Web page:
KOCHI: Last year, the sound decibels at Pallimukku and Kundanoor Junctions recorded 106 decibels, nearly double the permissible levels. And, if periodic studies conducted by the Pollution Control Board are any indicator, the High Court Junction, an unofficial 'silent zone' in the city, is witnessing a surge in noise pollution.
Alarmed by the impact this could have in the future, the Pollution Control Board will soon set up Continuous Sound Monitoring Analysers in various part of the city, to keep a frequent check on the rising levels of sound across Kochi. This is the first-of-its-kind initiative, according to M A Baiju, Environmental Engineer, Pollution Control Board, who asserts that continuous noise-level studies are quite a rarity in the city.
"Noise pollution is going unchecked everywhere in the city. Even silent zones, including the courts, premises near hospitals and educational institutions, are not silent anymore. Incessant honking and the use of loudspeakers are rampant. People need to stop and analyse how much noise is being produced on a daily basis. This is why we decided to install the Continuous Sound Monitoring Analysers in several places, which will record the noise levels," said Baiju.
Proposals were earlier mooted to set up one monitoring station at MG Road, near Medical Trust Hospital. "This was in the wake of reports the noise levels were extremely high near the hospital. A case was also filed in this regard, which was why the decision was taken. However, after deliberations, we realised that Kochi as a whole needed to be monitored, which is why decisions were taken to set up analysers in different locations," he said.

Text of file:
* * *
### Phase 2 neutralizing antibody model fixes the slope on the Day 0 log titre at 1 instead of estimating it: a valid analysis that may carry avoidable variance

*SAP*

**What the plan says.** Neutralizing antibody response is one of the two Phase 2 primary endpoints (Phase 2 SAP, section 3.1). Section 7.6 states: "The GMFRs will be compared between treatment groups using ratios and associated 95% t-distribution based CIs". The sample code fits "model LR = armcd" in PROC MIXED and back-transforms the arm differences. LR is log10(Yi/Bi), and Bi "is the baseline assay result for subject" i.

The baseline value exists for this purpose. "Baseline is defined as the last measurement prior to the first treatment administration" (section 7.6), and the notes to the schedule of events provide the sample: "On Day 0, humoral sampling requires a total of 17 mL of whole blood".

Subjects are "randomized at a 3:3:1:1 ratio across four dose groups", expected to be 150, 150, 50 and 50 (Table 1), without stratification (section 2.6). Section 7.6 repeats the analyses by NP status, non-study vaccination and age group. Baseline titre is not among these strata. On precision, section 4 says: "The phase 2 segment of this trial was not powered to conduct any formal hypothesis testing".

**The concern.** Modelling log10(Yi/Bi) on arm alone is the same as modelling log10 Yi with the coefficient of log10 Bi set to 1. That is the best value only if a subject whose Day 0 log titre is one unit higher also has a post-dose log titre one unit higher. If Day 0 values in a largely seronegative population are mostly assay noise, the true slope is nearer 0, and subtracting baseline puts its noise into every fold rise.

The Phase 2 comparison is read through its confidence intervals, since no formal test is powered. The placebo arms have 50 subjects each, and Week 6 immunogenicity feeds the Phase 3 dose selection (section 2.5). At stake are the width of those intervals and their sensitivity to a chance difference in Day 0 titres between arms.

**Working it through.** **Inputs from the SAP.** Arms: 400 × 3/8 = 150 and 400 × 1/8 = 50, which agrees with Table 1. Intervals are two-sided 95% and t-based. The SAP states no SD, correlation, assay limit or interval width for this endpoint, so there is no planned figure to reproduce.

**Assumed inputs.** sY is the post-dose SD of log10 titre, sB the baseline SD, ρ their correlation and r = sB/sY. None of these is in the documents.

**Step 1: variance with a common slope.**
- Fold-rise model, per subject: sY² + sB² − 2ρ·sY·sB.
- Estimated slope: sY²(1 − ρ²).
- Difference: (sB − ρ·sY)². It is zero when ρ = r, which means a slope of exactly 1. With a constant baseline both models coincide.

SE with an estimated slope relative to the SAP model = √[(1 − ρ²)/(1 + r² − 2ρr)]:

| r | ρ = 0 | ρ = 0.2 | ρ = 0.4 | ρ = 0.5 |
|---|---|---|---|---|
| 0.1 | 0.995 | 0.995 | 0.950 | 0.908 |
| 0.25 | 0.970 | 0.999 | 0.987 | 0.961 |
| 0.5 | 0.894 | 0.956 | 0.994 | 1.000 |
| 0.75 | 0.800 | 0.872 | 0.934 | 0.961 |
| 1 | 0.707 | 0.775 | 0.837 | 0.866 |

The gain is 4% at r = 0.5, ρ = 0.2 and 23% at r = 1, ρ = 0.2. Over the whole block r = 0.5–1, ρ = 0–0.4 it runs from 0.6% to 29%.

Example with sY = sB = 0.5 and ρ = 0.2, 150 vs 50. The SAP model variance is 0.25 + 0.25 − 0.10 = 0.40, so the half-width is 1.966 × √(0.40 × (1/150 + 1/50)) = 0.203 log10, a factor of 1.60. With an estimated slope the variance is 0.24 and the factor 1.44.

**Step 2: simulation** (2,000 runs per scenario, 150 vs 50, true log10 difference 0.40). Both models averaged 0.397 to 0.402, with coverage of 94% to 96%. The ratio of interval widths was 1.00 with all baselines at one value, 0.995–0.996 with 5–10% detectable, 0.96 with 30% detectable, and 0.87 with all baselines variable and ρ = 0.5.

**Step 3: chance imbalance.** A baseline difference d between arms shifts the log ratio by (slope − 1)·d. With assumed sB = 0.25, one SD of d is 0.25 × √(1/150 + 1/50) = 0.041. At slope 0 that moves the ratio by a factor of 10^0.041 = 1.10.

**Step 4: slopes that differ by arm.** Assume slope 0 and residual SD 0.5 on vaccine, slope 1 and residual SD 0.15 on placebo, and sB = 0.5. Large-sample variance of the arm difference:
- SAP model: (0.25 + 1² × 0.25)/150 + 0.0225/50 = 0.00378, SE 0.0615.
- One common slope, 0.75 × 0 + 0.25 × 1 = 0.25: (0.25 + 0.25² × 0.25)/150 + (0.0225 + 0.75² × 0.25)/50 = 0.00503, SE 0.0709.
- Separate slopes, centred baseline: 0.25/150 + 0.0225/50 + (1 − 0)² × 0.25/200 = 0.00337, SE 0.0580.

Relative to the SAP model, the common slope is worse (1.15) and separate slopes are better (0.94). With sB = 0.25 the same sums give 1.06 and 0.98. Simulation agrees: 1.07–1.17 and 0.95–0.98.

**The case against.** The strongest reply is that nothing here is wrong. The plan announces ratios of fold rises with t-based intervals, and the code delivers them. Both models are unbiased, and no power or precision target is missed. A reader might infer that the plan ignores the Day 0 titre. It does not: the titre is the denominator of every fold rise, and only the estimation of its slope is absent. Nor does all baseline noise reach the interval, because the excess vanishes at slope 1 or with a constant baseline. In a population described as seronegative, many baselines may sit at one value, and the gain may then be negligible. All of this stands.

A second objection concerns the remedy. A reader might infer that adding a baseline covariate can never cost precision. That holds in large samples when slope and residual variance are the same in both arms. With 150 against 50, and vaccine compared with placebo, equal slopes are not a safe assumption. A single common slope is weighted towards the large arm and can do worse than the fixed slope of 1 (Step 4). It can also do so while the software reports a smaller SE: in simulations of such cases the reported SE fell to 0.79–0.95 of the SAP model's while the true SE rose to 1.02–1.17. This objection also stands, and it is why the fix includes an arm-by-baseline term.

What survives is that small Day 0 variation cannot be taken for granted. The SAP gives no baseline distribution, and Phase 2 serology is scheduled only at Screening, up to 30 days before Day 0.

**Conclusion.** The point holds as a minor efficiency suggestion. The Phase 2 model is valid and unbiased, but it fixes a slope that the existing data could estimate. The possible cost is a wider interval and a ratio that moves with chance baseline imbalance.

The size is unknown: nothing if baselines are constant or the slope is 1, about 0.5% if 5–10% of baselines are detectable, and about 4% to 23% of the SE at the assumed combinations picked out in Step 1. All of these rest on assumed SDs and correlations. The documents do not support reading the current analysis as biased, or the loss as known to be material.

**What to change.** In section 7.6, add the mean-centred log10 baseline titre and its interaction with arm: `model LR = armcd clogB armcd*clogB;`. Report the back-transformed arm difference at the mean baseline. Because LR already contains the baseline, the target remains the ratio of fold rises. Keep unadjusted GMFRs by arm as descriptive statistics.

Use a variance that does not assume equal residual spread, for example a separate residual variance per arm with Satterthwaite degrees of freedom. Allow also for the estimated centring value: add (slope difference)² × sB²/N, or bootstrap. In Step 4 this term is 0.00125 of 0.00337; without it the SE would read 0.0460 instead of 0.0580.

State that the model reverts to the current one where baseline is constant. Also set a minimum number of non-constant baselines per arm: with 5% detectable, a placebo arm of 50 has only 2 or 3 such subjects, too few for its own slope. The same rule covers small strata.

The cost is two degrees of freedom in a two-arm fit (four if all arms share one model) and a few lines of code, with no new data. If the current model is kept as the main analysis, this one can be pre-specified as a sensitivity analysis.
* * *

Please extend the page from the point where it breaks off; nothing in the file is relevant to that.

According to him, different areas in Kochi have specific permissible noise levels. "To make monitoring easier, we have to first identify the commercial, residential, industrial and silent zones. The analysers costing I12 lakh will be installed on telephone posts. We are yet to decide on whether the analysis of the noise levels should be exhibited among the public," Baiju said.
"The Traffic Police will also be roped in for the project because the concerned DySP Traffic is responsible for the vehicular sounds on the road. They will also be given an awareness," Baiju added.Meanwhile, IMA former president and state convenor of the National Initiative for Safe Sound Dr V D Pradeep said vehicular horns is the major cause of noise pollution in Kochi.
"However, despite frequent awareness classes, authorities are yet to take up noise pollution as a major city issue. However, it is a slow epidemic which needs to be addressed at the earliest, since the number of vehicles registering is also high," he said.